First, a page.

Sosa Positive For 'Roids In 2003: Report - NBC 10 Philadelphia

Sosa Positive For 'Roids In 2003: Report

Leaked anonymously, report doesn't change Sosa's legacy

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    It's official now. But you always knew.

    It should surprise no one. Anyone remotely familiar with Sammy Sosa, and the slugger's legendary but controversial career, will feign no ignorance. Long suspected of using steroids, Sammy Sosa has finally had his name linked to a positive test according to the New York Times.

    Sosa tested positive for steroids in 2003, the year the Cubs almost advanced to the World Series for the first time in decades, and just a few seasons after Sosa effectively resurrected baseball alongside Mark McGwire. That year -- the summer of 1998 -- the two battled for the all-time home run record, a chase widely credited with bringing fans back to the sport after years of post-strike malaise. Since, both players' accomplishments have waned in public memory, and McGwire's Hall of Fame candidacy has faced serious resistance despite never testing positive for a banned substance.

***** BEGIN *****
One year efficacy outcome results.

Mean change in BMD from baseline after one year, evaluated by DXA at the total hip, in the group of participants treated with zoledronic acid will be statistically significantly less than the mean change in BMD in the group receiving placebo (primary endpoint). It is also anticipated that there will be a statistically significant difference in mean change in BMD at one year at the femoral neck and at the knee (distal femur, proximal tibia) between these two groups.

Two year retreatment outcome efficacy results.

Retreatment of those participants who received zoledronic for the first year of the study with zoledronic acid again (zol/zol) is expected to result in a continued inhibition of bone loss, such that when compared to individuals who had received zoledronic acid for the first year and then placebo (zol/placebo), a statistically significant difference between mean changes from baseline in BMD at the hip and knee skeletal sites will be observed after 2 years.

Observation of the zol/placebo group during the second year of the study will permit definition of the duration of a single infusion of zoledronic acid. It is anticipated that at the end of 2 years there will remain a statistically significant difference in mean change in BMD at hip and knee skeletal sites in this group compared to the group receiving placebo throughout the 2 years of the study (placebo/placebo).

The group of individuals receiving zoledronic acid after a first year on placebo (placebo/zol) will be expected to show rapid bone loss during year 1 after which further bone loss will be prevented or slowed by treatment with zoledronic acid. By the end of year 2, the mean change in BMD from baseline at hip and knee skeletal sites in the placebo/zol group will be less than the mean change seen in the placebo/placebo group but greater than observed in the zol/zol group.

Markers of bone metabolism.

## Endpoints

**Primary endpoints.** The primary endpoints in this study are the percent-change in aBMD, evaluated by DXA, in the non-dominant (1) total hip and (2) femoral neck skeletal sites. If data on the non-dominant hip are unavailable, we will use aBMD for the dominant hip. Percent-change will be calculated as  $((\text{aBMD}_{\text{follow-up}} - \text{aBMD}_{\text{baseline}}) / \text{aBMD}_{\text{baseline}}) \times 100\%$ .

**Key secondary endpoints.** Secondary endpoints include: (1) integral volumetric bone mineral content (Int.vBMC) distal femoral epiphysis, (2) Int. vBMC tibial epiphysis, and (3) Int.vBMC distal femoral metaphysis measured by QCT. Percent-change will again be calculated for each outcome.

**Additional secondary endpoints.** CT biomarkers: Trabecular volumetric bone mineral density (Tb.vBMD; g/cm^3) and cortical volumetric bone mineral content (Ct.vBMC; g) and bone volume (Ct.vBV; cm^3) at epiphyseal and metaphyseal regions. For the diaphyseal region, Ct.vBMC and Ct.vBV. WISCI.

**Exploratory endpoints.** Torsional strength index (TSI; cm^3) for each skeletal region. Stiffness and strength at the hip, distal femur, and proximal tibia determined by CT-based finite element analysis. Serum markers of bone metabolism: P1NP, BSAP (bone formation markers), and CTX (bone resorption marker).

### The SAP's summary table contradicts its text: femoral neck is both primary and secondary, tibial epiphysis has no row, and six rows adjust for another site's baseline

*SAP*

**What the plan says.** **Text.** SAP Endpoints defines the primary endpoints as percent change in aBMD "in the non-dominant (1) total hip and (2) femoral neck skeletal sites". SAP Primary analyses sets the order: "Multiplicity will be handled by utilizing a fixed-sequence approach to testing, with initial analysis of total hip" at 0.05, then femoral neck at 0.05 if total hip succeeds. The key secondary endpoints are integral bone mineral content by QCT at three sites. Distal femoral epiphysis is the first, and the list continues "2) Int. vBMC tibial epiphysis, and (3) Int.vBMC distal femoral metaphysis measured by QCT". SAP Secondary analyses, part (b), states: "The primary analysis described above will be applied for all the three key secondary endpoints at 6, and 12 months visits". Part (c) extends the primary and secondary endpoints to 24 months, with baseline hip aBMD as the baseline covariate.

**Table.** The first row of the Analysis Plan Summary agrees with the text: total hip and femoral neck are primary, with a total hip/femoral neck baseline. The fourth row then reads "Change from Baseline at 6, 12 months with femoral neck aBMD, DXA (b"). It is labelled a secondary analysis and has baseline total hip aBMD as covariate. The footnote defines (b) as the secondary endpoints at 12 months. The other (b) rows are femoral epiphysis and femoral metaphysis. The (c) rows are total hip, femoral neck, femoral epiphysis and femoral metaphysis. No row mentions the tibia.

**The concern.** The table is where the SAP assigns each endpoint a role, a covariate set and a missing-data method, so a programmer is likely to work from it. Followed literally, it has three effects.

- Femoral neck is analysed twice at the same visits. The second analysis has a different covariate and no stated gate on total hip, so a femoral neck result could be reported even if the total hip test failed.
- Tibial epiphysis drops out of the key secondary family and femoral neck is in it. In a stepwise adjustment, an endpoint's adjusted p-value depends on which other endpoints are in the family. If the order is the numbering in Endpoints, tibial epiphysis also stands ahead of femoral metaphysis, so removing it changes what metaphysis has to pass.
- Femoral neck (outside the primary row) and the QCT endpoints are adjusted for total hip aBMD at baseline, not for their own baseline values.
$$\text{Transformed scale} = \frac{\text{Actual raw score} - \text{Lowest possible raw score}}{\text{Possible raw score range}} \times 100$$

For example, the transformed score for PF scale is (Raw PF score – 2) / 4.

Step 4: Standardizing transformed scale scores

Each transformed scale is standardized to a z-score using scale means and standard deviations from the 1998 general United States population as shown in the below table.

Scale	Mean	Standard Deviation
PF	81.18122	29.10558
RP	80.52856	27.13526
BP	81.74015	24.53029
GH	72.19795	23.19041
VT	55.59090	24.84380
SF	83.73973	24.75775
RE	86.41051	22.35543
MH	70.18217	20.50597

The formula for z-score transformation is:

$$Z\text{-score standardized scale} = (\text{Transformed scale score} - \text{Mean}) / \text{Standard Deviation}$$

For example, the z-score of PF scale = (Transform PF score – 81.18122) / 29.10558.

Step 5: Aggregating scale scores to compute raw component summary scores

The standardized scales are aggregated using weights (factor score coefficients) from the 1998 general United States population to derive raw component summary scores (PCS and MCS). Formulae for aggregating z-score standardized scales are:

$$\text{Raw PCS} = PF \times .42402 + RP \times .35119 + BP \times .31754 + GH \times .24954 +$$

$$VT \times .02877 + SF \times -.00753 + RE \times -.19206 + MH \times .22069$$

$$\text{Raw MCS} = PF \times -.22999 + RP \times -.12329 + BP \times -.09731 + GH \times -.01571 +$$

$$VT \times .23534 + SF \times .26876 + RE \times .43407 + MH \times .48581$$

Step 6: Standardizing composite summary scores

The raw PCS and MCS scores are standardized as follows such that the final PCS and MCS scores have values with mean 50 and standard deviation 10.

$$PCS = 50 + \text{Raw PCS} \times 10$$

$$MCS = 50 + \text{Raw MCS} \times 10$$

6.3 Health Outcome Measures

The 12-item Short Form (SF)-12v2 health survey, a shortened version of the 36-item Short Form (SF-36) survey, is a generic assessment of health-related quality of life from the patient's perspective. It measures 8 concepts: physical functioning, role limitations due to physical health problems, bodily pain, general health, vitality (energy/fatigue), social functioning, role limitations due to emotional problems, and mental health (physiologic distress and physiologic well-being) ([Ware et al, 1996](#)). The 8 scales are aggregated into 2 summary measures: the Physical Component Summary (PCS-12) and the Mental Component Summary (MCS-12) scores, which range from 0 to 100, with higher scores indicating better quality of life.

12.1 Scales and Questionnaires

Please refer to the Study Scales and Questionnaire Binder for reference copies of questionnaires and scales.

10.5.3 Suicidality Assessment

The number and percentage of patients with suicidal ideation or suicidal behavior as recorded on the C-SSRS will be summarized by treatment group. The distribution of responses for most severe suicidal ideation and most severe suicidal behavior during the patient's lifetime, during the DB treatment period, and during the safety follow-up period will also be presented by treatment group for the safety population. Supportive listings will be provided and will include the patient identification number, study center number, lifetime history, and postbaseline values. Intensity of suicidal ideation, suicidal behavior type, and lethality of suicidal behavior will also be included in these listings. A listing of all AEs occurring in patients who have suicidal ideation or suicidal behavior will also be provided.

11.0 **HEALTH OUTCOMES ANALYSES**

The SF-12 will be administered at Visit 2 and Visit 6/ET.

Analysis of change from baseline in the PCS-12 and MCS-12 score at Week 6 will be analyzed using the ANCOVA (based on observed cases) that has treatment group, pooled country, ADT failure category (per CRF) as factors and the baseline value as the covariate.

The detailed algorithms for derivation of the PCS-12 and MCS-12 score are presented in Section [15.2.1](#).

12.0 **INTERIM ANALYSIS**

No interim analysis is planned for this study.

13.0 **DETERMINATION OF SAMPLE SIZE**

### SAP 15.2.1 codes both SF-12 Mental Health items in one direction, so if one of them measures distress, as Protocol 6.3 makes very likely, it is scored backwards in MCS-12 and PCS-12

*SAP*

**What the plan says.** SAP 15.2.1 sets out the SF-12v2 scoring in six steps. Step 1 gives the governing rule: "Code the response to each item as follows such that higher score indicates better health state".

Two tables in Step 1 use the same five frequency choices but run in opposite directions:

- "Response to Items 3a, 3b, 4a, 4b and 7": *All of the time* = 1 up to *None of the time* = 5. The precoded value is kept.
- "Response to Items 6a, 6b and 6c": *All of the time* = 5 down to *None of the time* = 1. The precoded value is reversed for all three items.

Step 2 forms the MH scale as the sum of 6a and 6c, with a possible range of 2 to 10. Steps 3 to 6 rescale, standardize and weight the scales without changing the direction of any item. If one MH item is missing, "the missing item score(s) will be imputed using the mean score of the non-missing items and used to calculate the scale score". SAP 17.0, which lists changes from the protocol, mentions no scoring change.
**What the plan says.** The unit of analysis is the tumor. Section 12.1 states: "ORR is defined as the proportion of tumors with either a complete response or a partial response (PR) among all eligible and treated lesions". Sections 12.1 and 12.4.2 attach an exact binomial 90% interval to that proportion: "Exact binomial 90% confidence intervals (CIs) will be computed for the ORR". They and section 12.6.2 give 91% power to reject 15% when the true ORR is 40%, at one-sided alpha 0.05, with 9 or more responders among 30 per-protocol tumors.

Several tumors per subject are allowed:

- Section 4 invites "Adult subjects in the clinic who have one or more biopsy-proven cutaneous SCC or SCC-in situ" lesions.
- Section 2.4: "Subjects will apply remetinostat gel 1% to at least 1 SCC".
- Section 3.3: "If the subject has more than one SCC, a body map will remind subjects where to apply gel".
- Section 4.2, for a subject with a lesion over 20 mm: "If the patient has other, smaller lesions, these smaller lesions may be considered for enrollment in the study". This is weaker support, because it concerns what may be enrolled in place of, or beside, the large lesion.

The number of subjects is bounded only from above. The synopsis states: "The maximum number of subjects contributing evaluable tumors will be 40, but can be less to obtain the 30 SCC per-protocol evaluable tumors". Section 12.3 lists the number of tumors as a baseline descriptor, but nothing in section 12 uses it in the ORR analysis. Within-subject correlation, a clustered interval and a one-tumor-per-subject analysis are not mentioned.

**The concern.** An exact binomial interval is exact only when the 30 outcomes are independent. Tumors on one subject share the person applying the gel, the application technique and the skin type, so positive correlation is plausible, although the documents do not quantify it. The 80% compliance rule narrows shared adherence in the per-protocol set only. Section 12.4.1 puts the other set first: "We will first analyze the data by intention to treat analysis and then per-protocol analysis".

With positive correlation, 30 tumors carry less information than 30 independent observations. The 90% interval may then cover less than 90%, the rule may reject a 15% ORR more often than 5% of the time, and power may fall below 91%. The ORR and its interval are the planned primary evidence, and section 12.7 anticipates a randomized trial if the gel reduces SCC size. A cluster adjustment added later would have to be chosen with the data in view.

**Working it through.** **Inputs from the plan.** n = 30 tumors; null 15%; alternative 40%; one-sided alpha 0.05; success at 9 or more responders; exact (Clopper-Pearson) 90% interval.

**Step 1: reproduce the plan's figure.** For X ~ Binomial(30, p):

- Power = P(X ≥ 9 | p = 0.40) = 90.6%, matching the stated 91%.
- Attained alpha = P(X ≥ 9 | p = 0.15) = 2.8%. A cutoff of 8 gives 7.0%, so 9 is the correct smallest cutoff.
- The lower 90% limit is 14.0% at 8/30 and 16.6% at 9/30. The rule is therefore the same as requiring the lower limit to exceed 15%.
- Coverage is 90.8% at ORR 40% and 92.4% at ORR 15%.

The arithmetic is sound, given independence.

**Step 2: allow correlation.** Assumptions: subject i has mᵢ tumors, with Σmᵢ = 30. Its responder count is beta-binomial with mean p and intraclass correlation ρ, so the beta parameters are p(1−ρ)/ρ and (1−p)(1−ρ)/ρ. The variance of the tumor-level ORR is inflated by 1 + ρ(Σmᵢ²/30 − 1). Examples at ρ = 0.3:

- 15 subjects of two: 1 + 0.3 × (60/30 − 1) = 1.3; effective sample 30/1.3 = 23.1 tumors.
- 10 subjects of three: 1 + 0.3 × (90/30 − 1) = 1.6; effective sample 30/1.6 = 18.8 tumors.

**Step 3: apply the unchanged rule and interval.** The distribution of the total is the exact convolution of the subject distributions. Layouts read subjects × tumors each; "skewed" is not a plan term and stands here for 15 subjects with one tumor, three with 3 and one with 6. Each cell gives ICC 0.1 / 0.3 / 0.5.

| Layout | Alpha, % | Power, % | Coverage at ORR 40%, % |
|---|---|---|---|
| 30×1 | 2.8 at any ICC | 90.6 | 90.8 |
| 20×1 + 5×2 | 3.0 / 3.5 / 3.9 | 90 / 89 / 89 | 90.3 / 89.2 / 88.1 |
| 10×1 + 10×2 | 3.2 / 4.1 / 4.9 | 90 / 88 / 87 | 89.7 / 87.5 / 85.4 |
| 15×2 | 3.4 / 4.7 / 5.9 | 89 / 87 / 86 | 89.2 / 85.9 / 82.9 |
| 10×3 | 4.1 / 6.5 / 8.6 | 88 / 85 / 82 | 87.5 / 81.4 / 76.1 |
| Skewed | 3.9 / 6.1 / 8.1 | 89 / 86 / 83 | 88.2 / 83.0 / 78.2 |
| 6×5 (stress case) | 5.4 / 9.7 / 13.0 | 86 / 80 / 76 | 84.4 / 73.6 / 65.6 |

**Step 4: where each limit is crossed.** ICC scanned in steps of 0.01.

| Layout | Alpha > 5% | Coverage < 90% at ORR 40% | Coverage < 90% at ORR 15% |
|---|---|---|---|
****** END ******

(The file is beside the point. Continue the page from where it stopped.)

Sosa, it seems, is not that lucky. His test has come about much the same way as Alex Rodriguez's -- as one of the tests taken under the promise of anonymity as negotiated by the league and the players' union. Such tests were to remain anonymous, and if 5 percent were positive, testing would be implemented. 104 names yielded positive tests, and after federal agents seized the names as evidence in a steroid-distribution investigation, those names have begun to slowly leak.

    The situation has been mishandled -- possibly in an illegal manner -- from the outset. But baseball fans will be less concerned with Sosa's civil rights and more concerned with what the positive test will do to his legacy. Your mileage may vary, but Sosa is still Sosa. How many fans believed he was clean anyway? This confirms, but it doesn't shock, and even if Sosa had never tested positive, or that test had never leaked, he might still have had problems making it into the Hall of Fame. Rather than change that course, today's news merely seals it.

    Because everyone was cheating. Or every great one was. There's no more room for naivete now.

    Eamonn Brennan is a Chicago-based writer, editor and blogger. You can also read him at Yahoo! Sports, Mouthpiece Sports Blog, and Inside The Hall, or at his personal site, eamonnbrennan.com. Follow him on Twitter.